Kaiser Permanente Vaccine Study Center: Highlights of 2009–2012
2. Study Highlights
2.1. Clinical Trials
- Evaluated the safety and immunogenicity of the combination vaccine DTaP-IPV with MMR with and without varicella vaccine in 4–6 year olds .
- Evaluated the safety and immunogenicity of an investigational combination measles, mumps, rubella, varicella (MMRV) vaccine with hepatitis A and 7-valent pneumococcal conjugate vaccine in 1–2 year olds .
- Evaluated the safety and immunogenicity of inactivated hepatitis A vaccine concomitantly with diphtheria-tetanus-acellular pertussis (DTaP) and Haemophilus influenzae type b (HiB) vaccines .
- Safety and immunogenicity of MenACWY—CRM in infants , toddlers (with and without MMRV vaccine) , children aged 2–10 years  and adolescents [9,10]. Novartis’ quadrivalent meningitis vaccine uses a mutant diphtheria toxoid as the conjugate. The product is now licensed for ages 2–55 years in the U.S.
- Long term follow up studies designed to evaluate the 5 year antibody titer persistence following receipt of MenACWY-CRM in adolescents (P13E1) and infants (P14E1).
2.2. Observational Post-Licensure Vaccine Safety Studies
- Human Papilloma Virus (HPV4, Gardasil) vaccine [22,23]: This study evaluated the general safety of HPV4 administered routinely to girls using a risk interval design. Rates for all emergency room and hospitalization events in females who received HPV4 (n = 189,629) were evaluated during the post-vaccination risk interval and compared with rates for the same events during the control period which was a post-vaccination interval distant in time from vaccination. This study found that HPV4 was associated with same-day syncope (OR, 6.0; 95% CI, 3.9–9.2) and skin infections in the 2 weeks after vaccination (OR, 1.8; 95% CI, 1.3–2.4). This study did not detect evidence of new safety concerns among females 9 to 26 years of age secondary to vaccination with HPV [22,23].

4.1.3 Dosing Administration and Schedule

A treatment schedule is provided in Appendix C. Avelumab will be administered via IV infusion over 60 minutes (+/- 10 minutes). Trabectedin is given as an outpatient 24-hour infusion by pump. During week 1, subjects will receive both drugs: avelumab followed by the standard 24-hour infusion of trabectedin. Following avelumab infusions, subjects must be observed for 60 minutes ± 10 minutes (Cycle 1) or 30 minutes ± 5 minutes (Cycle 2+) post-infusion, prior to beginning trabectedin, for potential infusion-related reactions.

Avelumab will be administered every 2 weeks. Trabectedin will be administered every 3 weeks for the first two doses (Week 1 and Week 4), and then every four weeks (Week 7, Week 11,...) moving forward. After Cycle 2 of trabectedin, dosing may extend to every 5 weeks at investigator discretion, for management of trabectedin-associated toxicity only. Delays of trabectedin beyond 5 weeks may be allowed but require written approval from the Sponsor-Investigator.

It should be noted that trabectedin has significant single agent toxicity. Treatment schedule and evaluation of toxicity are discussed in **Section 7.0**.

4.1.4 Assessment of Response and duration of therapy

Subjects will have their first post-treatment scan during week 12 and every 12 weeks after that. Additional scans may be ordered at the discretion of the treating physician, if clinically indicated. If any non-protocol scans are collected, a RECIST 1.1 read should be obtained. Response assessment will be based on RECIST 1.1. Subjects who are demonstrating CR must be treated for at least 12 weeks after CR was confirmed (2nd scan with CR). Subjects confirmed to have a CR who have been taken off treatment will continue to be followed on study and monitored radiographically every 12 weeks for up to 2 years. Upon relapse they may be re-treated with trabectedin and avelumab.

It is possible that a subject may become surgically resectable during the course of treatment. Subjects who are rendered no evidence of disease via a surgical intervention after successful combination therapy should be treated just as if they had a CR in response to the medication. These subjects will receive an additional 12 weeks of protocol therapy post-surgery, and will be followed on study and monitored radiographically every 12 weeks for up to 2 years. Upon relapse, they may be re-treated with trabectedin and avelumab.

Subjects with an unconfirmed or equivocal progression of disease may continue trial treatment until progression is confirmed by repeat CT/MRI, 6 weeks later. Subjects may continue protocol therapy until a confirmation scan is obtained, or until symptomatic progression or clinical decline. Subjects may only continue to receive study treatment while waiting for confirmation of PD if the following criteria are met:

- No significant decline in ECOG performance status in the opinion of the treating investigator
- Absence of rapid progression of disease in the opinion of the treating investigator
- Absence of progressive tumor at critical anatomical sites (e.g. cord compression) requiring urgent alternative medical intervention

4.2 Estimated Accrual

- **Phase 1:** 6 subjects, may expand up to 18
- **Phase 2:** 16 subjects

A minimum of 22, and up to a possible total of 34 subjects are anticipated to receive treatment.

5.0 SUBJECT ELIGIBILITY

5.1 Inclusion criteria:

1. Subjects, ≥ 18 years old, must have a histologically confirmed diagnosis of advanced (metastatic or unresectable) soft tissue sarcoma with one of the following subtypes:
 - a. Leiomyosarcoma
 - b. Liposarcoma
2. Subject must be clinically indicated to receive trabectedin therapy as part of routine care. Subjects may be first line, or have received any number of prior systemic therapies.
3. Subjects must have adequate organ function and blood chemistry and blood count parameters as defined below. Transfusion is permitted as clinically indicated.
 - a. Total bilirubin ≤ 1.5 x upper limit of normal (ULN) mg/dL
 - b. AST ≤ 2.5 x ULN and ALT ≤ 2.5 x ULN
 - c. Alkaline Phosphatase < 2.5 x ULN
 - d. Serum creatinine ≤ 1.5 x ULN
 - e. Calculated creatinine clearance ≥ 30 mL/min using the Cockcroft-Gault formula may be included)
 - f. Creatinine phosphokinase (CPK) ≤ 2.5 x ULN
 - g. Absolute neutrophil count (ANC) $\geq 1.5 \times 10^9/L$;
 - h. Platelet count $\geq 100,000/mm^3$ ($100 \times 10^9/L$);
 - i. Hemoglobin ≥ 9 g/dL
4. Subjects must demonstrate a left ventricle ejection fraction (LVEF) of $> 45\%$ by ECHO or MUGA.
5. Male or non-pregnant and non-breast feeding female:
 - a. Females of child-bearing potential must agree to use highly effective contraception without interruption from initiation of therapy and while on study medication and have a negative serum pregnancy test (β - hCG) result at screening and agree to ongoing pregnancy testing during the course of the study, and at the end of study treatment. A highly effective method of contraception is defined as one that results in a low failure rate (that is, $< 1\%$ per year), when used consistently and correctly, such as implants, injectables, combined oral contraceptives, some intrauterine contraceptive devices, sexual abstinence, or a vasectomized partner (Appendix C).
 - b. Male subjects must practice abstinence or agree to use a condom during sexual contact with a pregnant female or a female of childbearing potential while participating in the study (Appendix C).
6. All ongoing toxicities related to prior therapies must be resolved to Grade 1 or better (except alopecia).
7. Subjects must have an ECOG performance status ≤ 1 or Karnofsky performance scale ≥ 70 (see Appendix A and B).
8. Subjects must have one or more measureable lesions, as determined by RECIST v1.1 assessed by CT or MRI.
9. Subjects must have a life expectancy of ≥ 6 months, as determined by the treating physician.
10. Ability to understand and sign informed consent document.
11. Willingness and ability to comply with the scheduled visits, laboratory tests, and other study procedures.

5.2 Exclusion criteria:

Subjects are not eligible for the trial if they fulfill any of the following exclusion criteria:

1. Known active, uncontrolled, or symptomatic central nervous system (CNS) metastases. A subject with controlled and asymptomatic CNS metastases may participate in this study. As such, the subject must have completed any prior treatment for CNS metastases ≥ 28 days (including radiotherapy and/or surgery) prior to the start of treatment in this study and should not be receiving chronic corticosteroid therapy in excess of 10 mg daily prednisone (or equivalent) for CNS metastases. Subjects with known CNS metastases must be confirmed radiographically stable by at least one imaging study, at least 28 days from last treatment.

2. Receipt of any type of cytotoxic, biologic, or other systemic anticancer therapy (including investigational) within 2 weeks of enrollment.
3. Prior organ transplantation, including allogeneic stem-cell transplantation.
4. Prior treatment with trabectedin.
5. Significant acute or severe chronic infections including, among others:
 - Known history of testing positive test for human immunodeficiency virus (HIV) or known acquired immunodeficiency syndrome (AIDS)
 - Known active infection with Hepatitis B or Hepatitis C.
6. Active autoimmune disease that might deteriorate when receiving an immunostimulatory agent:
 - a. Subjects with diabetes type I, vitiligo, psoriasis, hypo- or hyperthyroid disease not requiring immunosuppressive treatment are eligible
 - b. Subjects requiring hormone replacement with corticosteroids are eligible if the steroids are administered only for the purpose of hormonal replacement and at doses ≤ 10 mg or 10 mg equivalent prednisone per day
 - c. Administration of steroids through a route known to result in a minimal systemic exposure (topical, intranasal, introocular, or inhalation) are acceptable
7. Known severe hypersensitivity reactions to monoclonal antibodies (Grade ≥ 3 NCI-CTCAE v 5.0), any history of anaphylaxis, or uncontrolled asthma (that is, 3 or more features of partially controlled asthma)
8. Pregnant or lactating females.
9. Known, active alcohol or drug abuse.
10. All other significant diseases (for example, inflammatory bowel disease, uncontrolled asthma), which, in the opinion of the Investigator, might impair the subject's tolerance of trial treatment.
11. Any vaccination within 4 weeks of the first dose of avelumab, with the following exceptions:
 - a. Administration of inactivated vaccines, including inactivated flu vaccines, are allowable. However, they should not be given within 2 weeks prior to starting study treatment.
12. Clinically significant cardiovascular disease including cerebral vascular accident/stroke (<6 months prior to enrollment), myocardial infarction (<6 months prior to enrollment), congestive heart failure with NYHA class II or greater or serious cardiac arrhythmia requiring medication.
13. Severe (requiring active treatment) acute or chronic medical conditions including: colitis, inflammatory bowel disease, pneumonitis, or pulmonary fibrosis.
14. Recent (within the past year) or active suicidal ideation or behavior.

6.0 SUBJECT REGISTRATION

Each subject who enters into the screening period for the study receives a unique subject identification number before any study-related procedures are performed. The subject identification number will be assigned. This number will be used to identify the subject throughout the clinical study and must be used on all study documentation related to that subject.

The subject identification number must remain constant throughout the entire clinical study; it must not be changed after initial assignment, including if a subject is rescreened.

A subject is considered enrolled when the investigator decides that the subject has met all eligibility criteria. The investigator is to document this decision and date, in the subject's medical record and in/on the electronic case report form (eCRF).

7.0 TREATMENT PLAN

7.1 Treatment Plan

- Zoster vaccine safety : The zoster (shingles) vaccine was approved in 2006 for adults 60 years and older. This study was conducted to monitor the safety of this vaccine when routinely administered to adults and found the vaccine to be very safe. Similar to many post-licensure studies, this study assessed numerous post-vaccination many outcomes, each of which that found a statistical association required follow up and additional investigation. While the study did not identify any safety concerns, interestingly this study found that persons vaccinated with zoster vaccine appeared to be protected against multiple outcomes, including death. Additional analyses revealed that this observation was actually due individuals receiving the vaccine at times when their health was optimized, making it appear (falsely) that the vaccine was protective. In addition, people who were vaccinated appeared to be healthier than the general population of the same age .
- Varicella long term effectiveness and epidemiology after introduction of the vaccine—a 14 year study . Over the 14-year period, we found that Varicella vaccine was very protective (around 90%) against varicella disease without evidence of waning protection. No cases were seen after a second dose. There was no increase of chicken pox in children as they aged, and no increase in zoster (shingles), both of which had been worries prior to the vaccine.
- Tdap (Adacel), in adolescents and adults: The study evaluated the safety of Tdap by evaluating all medical events following immunization of more than 120,000 persons who received Tdap as part of routine clinical care. Final analysis is currently underway.